David of Drift said to think of your website as a store. Even if you aren’t in ecommerce. On some websites the experience unfortunately can look like this:
Somebody comes into your store
Nobody is currently working so you have to fill out a form
That may or may not get read
Then you wait for them to respond
But how can you make your website part of the always-on culture?
Add the information that answers frequently asked questions.
Include an automated chatbot – like Drift – to give customers options to get information from you.
Add automatic responses to form submissions that mention how soon you will respond and that include answers to some frequent requests.
A well-setup website can also help with your responsiveness in customer service.
Internal relationships and collaboration for better access
It’s easy to forget there’s such a thing as internal customers. Those internal customers work with external customers. The better the internal relationship, the more likely it is to offer positive experiences externally as well.
Internal processes and requirements trickle down to the customer and can impact their experience. Shep shared a call to his cable company.
“They asked for my phone number,” he said. “Well, phone number is easy. Then the next question was ‘what’s your account number?’ Well, don’t they already have that?”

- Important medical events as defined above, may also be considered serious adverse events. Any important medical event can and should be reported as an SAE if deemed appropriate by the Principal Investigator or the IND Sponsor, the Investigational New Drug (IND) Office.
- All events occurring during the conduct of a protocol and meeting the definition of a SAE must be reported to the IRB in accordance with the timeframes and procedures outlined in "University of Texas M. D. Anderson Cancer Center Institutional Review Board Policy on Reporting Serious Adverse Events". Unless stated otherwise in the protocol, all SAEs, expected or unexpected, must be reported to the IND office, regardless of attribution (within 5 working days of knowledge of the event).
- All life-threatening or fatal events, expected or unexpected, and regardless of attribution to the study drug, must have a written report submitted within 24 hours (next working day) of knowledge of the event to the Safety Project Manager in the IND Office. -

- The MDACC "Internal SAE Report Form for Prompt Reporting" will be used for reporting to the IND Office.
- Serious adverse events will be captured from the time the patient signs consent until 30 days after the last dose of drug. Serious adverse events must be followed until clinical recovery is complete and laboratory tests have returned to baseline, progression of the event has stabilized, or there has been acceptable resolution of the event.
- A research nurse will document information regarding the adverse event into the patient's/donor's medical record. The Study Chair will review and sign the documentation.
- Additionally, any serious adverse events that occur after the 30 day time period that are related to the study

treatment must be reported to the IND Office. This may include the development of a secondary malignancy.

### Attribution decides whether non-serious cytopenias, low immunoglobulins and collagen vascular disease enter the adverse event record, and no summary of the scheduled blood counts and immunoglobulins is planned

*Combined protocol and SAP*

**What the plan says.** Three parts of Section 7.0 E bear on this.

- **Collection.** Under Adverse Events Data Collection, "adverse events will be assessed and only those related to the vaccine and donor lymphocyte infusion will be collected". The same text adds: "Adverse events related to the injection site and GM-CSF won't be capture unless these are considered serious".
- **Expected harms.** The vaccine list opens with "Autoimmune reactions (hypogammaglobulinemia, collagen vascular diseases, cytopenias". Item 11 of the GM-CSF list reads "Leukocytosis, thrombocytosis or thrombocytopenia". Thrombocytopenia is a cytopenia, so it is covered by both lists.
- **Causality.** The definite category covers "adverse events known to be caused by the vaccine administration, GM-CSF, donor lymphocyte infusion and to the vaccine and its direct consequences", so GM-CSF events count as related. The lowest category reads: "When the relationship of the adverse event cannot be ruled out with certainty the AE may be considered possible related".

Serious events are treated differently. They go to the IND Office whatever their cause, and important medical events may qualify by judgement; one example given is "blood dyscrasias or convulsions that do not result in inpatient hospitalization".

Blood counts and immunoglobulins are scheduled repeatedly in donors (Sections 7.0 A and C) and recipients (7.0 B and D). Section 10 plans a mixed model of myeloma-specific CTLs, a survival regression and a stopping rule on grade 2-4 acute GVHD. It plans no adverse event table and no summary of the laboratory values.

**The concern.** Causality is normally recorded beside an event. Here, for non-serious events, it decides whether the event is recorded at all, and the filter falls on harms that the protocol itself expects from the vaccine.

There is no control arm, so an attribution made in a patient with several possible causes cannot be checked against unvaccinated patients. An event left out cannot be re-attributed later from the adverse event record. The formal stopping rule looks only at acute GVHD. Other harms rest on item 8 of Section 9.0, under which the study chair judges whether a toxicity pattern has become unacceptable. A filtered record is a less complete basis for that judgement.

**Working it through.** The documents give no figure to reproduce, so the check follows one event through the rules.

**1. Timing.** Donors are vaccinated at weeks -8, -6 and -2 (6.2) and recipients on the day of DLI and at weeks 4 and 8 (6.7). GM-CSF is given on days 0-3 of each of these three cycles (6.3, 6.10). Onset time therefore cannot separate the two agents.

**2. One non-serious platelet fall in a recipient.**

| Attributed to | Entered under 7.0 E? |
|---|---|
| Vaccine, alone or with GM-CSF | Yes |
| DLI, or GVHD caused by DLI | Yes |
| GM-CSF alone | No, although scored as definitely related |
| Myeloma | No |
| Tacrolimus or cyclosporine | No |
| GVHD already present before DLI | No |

It’s always good for executives and team members to experience interactions with their brand as a customer.
“When was the last time you called your customer support line?” Shep asked. Try it. See how easy it is to get help.
If you follow the model above, where content support hubs are used to answer questions, define a problem and try to see if your content can help you solve it.
Sometimes, you still might make decisions that are unfavorable to the customer, but at least you gave it weight in your decision-making process, Shep said.
“At least be aware. Raising a price will never make a customer happy,” Shep said. “But to decide and know what to expect and know what to do when somebody calls and complains – all of that is proactive.”
Getting customers to come back
Shep also mentioned the importance of sitting down with cross-functional teams and asking:
Why would somebody buy from us over our competition?
What’s the reason for people to come back?
“You’ll get all kinds of interesting answers,” Shep said. “The ones I want you to stay away from are the generic ones — like, ‘Oh, we have really good service.’”
Everyone is saying that! Look at your competitors and see what they are doing. What are they doing differently? Whatever you are going to do, make it your own.
Go outside your vertical and see what companies are doing, Shep said, and ask yourself: “What’s my favorite company that I do business with? Write down why you like them.”
Who do you love?
Why do you love them?
Can we implement that?
Then ask yourself again why somebody would work with you? Be specific!
Responsiveness in customer service also includes automation. Shep said he loves working with brands that send quick and automated notifications that an order was placed and then send relevant follow-ups.